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Problems, And How To Deal With Them

‘Courage’, wrote Ernest Hemingway, ‘is grace under pressure.’ He was a well-travelled kind of guy, and, although his famous maxim was actually coined to deal with the conditions that people faced in time of war, he might easily have applied it to the business of travel. Because if things go wrong when you’re overseas – or even just a little way from home - you might need a lot of grace and then some, especially if you make things worse for yourself by not thinking a problem through.

But before we deal with the ways of extricating yourself from vacation trouble, it’s worth saying that it is incredibly rare. For every story of an unhappy vacation that reaches the media there are thousands upon thousands of tales of happy overseas breaks that don’t. That’s the nature of news: we only here about the rare bad things rather than the far more common good things. If you’re planning a vacation the chances are you’ll be fine, as long as you make sure that all plans are laid carefully in advance by your or your vacation provider, and don’t do anything silly while you’re away.

But what if things do go wrong? Experience suggests that even seemingly major problems don’t have to ruin a vacation if you deal with them properly. Here are some top travel tips to help you stave off emergencies:

  • Make sure you have full and comprehensive travel insurance from a respected provider. Good insurance can cover you against nearly everything that can go wrong – in fact, nearly everything except acts of God. All insurance policies should cover you against theft, loss of luggage, accidental damage and medical evacuation. If your health insurance company doesn’t have a reciprocal deal with a company in the country you’re visiting, you may have to take out health insurance too. It’s worth shopping around to try to get the best deal possible: bear in mind that insurance deals that seem very cheap may require you to pay a large excess – sometimes up to several hundred dollars – on any claim. This sort of detail is often buried in the small print of contracts and publicity material, so read everything carefully.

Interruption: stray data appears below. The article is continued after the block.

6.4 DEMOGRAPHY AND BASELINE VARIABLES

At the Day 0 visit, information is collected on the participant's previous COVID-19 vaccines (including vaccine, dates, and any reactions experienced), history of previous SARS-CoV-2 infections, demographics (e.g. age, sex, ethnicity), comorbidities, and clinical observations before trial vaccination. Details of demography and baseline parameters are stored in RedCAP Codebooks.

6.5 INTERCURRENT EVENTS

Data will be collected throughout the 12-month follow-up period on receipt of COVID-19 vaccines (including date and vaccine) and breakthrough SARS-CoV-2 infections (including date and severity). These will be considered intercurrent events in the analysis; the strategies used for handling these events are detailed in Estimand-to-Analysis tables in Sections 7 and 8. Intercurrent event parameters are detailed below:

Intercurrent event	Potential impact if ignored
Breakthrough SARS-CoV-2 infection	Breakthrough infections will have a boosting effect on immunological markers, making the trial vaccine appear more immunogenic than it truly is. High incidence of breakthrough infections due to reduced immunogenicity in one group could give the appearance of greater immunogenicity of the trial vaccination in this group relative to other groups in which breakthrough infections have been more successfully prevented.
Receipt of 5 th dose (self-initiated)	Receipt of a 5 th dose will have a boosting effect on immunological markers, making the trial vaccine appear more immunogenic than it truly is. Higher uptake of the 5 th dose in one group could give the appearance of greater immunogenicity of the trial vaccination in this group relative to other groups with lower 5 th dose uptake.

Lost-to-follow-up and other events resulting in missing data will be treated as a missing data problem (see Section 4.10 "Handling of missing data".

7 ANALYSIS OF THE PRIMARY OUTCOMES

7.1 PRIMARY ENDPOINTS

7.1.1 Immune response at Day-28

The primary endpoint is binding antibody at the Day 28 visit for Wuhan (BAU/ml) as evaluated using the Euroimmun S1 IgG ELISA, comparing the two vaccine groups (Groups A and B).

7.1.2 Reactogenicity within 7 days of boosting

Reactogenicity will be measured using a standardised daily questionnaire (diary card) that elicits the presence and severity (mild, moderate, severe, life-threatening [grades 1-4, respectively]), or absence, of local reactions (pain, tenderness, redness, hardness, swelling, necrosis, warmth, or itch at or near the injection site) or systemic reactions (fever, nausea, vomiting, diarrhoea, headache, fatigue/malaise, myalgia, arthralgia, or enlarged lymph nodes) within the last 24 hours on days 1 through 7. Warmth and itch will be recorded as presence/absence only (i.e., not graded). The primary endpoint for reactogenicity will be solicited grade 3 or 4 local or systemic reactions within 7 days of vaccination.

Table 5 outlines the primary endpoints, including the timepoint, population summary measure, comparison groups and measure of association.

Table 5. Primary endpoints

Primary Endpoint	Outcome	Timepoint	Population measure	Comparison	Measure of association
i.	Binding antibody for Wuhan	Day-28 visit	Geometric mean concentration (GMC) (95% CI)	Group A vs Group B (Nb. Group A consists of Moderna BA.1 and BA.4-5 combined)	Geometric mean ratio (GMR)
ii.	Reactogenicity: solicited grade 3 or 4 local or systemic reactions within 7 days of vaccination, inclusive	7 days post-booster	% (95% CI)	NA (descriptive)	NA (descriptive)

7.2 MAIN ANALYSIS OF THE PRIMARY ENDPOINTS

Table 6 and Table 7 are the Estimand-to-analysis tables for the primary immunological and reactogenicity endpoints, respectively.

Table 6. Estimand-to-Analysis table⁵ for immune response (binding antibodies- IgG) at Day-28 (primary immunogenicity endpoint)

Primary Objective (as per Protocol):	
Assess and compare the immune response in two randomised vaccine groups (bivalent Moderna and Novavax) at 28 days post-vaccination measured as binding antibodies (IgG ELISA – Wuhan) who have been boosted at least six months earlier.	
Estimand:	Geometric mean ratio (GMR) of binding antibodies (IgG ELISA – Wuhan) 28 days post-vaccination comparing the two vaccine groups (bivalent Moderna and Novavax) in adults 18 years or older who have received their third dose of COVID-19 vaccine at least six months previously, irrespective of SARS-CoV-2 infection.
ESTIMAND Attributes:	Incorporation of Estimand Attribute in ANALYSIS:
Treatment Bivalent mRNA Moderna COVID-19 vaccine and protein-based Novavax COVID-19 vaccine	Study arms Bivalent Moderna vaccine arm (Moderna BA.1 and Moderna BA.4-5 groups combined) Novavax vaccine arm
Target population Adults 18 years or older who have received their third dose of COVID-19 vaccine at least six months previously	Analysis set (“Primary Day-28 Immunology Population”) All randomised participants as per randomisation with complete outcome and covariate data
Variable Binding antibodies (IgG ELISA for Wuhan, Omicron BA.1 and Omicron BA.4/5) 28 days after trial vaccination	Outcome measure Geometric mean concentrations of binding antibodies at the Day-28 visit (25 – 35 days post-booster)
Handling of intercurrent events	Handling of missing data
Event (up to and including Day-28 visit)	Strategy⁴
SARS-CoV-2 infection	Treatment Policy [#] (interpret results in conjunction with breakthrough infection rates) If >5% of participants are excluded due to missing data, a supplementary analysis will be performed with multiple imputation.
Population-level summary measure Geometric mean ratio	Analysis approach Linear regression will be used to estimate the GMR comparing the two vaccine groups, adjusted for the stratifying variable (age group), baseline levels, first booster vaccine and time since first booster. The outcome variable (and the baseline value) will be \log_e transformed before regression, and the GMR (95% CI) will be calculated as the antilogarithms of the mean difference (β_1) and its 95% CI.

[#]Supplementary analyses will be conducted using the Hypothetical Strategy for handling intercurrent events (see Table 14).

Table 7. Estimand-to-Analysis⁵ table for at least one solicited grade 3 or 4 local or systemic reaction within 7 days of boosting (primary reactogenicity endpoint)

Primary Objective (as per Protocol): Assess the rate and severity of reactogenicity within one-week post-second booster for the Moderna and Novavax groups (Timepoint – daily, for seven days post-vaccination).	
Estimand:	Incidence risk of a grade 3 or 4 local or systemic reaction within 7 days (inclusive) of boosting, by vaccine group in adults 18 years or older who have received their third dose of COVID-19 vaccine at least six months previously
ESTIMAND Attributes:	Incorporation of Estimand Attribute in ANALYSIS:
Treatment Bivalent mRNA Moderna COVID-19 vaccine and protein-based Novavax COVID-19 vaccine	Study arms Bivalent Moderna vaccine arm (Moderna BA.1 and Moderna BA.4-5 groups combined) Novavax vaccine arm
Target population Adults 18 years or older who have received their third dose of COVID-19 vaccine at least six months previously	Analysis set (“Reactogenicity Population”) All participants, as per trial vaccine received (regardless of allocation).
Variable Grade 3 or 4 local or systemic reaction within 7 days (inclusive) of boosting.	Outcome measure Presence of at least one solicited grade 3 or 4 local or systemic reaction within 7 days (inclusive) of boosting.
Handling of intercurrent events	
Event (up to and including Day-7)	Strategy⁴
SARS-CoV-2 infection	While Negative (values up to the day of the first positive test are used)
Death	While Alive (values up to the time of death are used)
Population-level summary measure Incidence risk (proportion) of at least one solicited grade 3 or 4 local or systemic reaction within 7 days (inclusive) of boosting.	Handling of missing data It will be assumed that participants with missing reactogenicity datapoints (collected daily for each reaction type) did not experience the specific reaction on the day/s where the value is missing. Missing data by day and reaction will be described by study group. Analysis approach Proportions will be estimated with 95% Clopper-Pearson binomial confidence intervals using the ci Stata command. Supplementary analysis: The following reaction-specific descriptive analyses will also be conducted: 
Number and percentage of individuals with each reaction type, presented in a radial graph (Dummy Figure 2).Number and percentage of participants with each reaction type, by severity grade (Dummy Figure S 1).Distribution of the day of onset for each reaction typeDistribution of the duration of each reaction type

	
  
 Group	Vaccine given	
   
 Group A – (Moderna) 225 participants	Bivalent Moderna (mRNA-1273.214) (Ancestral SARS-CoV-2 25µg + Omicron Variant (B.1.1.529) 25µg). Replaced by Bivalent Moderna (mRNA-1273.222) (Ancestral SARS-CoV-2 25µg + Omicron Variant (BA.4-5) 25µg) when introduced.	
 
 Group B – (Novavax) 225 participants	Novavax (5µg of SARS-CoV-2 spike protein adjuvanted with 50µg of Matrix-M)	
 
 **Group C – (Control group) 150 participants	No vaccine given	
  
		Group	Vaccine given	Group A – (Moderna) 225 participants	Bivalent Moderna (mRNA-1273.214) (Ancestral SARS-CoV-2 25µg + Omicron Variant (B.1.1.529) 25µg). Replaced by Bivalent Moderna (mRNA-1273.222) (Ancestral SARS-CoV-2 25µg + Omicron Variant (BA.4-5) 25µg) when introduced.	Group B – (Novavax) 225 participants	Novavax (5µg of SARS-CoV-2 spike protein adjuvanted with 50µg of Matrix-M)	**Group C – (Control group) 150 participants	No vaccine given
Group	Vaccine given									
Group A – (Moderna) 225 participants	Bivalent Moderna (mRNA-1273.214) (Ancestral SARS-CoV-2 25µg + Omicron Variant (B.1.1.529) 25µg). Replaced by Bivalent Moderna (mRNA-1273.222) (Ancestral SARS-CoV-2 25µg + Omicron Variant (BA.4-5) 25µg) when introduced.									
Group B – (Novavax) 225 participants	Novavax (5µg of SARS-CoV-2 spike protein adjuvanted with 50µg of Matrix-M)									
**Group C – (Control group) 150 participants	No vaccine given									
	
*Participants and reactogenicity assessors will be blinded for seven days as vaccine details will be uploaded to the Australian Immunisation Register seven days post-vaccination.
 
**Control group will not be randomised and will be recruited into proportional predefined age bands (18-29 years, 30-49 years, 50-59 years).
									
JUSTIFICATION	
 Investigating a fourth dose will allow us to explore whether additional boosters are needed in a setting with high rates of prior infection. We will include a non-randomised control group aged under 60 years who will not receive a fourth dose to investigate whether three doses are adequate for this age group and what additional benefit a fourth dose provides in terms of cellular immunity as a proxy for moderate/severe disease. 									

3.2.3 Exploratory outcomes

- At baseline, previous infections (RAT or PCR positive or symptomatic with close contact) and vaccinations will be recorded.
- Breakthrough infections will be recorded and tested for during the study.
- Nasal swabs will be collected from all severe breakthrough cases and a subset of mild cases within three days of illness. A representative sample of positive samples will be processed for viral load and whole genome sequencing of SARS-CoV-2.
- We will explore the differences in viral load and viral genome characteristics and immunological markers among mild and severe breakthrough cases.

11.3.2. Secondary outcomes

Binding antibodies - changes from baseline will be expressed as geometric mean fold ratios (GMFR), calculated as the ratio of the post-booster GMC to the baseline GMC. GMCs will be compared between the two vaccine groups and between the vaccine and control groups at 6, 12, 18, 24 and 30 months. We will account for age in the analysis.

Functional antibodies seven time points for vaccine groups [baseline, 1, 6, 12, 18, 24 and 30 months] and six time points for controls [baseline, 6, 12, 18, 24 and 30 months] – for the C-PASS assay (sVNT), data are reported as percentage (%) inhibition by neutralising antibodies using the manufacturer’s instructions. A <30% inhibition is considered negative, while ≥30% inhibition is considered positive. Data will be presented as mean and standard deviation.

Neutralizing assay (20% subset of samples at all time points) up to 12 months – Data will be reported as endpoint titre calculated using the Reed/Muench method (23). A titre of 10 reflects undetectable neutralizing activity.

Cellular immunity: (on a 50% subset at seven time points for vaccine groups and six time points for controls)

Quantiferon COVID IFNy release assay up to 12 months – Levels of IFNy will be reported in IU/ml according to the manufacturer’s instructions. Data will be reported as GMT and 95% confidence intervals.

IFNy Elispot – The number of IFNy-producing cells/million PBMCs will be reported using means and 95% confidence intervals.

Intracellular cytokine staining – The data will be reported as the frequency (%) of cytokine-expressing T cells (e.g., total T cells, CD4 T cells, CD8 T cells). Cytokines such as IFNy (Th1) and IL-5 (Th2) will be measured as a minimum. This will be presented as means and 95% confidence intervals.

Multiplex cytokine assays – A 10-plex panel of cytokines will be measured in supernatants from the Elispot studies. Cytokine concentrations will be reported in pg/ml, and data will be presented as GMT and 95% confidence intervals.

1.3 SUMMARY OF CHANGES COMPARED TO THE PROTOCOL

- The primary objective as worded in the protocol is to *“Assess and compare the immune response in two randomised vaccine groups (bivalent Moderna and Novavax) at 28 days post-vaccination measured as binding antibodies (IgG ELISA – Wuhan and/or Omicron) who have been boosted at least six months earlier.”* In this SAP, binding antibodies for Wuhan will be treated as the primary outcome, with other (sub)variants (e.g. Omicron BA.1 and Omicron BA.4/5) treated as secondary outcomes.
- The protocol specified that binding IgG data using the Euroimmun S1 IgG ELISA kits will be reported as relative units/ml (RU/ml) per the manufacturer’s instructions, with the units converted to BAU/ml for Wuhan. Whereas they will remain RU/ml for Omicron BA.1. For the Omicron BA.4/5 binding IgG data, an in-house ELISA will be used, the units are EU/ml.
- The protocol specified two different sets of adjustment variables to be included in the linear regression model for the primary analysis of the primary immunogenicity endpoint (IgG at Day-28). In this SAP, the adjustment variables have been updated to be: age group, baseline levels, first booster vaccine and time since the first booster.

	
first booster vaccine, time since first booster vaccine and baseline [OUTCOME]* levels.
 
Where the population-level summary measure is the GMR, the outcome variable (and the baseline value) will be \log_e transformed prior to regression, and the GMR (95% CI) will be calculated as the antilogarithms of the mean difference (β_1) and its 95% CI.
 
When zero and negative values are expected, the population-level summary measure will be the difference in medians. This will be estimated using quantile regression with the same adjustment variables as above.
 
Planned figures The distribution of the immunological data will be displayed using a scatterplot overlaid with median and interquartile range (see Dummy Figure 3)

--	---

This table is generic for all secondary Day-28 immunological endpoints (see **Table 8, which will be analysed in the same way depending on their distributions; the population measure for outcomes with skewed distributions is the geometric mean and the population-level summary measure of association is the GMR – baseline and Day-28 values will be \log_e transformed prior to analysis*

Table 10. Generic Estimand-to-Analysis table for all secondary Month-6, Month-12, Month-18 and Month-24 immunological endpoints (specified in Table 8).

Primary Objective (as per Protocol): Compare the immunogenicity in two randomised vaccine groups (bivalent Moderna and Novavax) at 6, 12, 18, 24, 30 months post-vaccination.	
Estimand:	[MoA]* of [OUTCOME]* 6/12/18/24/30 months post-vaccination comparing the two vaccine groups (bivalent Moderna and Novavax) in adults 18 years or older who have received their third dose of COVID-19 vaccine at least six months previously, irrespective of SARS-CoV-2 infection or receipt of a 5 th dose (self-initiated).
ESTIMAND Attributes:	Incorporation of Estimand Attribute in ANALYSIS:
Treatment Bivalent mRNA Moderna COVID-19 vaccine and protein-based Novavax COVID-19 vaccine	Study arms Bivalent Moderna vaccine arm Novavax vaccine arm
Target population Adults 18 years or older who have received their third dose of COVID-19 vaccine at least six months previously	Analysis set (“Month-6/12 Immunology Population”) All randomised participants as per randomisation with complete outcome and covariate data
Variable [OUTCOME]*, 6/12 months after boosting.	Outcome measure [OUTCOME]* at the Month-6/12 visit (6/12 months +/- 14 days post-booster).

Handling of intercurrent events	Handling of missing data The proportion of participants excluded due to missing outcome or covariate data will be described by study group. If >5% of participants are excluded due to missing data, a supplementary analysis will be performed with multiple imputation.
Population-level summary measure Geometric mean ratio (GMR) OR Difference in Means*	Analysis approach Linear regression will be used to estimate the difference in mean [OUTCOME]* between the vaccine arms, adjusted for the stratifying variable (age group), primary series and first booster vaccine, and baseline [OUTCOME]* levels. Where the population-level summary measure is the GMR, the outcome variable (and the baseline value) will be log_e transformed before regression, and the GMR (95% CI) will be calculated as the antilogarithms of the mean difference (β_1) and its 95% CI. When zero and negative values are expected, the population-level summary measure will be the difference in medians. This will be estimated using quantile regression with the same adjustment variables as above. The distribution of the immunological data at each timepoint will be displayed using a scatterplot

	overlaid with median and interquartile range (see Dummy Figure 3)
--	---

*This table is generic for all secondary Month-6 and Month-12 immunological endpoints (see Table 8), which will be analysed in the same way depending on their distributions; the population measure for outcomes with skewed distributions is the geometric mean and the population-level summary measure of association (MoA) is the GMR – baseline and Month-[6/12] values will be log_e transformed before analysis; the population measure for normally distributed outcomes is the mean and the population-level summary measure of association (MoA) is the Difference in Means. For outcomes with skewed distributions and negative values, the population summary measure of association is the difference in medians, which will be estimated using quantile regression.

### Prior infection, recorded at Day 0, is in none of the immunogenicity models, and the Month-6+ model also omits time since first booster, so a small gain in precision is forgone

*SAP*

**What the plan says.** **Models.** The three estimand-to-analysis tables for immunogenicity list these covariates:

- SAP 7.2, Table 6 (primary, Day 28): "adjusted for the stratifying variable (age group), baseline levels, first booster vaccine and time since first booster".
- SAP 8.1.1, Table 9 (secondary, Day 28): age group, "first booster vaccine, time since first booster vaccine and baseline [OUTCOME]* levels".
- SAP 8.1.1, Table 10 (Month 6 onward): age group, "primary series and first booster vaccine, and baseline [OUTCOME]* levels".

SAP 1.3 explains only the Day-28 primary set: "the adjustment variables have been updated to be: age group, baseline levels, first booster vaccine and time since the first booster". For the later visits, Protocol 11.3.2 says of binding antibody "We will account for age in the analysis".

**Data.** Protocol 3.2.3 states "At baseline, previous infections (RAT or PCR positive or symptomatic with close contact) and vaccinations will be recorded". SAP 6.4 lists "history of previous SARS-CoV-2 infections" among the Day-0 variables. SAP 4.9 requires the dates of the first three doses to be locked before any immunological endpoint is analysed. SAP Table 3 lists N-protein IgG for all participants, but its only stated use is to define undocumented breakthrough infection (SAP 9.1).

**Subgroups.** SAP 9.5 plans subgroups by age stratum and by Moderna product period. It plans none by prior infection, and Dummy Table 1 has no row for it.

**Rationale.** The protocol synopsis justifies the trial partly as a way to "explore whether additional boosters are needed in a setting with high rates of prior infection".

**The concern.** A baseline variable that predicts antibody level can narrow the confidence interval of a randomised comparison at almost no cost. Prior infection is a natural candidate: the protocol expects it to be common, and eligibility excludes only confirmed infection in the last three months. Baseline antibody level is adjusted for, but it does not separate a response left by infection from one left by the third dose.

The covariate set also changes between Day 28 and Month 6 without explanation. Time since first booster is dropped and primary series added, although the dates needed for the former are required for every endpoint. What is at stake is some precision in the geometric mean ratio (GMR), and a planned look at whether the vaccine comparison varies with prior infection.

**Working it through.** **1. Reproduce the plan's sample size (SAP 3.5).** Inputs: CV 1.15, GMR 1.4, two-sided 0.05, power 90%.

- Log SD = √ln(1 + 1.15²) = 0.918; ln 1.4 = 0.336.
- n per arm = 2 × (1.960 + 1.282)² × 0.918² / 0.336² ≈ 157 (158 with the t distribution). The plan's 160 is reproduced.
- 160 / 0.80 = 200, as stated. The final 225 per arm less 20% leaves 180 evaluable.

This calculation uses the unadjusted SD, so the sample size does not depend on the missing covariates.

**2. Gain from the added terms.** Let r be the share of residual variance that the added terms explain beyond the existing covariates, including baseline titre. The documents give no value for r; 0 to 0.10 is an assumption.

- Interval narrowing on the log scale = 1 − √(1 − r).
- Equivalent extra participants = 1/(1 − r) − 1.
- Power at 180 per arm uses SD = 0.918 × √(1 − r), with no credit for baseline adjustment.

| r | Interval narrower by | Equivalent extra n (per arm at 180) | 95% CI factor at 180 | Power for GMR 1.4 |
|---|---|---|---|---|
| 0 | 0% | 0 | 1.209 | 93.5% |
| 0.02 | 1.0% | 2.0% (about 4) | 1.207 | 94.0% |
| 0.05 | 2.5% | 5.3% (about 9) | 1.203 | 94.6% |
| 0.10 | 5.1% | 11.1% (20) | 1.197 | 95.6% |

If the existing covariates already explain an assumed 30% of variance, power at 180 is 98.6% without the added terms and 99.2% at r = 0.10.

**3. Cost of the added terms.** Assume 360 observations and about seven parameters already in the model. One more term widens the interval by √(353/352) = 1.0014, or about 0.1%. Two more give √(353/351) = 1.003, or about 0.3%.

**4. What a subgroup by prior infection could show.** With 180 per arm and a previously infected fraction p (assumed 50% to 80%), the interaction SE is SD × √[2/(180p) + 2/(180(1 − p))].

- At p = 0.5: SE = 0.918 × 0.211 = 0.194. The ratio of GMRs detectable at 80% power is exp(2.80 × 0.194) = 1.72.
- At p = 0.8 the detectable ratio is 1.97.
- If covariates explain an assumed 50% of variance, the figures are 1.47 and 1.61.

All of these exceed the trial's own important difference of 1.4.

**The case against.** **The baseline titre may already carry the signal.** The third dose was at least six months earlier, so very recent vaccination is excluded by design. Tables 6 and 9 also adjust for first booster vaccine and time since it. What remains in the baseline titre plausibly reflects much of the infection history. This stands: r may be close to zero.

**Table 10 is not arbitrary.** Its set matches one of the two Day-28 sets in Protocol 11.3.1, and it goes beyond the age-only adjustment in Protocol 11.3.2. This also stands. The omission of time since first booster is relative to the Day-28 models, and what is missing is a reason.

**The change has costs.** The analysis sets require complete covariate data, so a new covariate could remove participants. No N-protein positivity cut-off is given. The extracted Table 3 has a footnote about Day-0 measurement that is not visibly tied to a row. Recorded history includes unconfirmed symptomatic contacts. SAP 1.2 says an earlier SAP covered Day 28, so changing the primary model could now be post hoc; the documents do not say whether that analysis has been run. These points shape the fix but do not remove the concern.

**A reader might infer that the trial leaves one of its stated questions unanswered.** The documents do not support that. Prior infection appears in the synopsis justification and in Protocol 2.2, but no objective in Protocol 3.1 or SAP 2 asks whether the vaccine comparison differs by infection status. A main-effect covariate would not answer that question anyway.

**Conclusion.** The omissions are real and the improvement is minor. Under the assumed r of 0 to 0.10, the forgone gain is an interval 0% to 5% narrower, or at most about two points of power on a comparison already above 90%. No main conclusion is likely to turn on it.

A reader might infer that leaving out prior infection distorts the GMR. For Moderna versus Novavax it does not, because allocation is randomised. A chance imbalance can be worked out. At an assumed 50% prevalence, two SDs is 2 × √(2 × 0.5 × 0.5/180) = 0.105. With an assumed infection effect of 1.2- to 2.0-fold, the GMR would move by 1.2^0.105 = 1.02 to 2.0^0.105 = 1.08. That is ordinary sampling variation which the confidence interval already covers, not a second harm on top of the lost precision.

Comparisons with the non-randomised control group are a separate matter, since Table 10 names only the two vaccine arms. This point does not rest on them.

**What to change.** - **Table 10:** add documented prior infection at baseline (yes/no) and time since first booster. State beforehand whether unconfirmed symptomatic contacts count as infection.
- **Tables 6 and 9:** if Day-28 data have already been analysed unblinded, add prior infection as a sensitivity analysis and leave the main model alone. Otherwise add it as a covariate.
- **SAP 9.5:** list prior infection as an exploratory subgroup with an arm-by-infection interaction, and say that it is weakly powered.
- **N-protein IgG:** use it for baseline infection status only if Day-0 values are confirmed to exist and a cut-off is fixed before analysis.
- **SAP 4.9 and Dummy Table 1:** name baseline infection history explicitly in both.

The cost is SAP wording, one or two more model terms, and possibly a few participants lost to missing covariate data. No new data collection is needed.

• Check out where your nearest US consulate is. If you have problems while you’re in a foreign capital, you should go to the consulate rather than the US Embassy, unless they happen to be in the same building. The person you deal with at the consulate will speak good English, but they won’t necessarily be American. You should really only approach a consulate if you’ve lost your passport or this is some sort of dire emergency which causes you to fear for your life such as large scale terrorism or civil strife. Events like these are very unlikely in tourist destinations, but if something on the scale of a national calamity does occur, good old Uncle Sam might (might) fly you and you loved ones out aboard the next C-130. Don’t count on it, though, and expect to be billed for the flight afterwards. If you have a more minor problem than this the chances are you will have wasted your time – the consulate staff will just refer you to the local police…
  • ...who, ninety-nine times out of a hundred, will be fine. Tourism means big bucks, so even in countries where the local cops have a reputation for being corrupt you will probably find that the officers designated to deal with tourists are decent people trained to be friendly and helpful. Some countries, especially in the Far East, even have a dedicated tourist police force to look after your needs. Don’t expect them to work miracles, though: if you’ve had your pocket picked in a crowded bazaar there’s not much chance of getting your wallet back – this is the sort of crime that’s easily avoided, so make sure you take basic precautions.
  • Don’t forget that once you’re in a foreign country you are subject to foreign laws, not US ones. If you get into trouble contact the consulate – they won’t be able to wave a magic wand, but if you’re on your own and they don’t have much else to do they might come and visit you in jail and give you a list of respected local lawyers. Remember that attempting to bribe local cops, or complaining that you deserve special treatment because you’re a US citizen is only likely to make things much, much worse.

Basically, if you take care, do some research and take basic precautions while you’re on vacation, the chances of anything really bad happening are very, very small. Use your common sense. And remember not to take fretting too far – you don’t want to let paranoia spoil your dream vacation!

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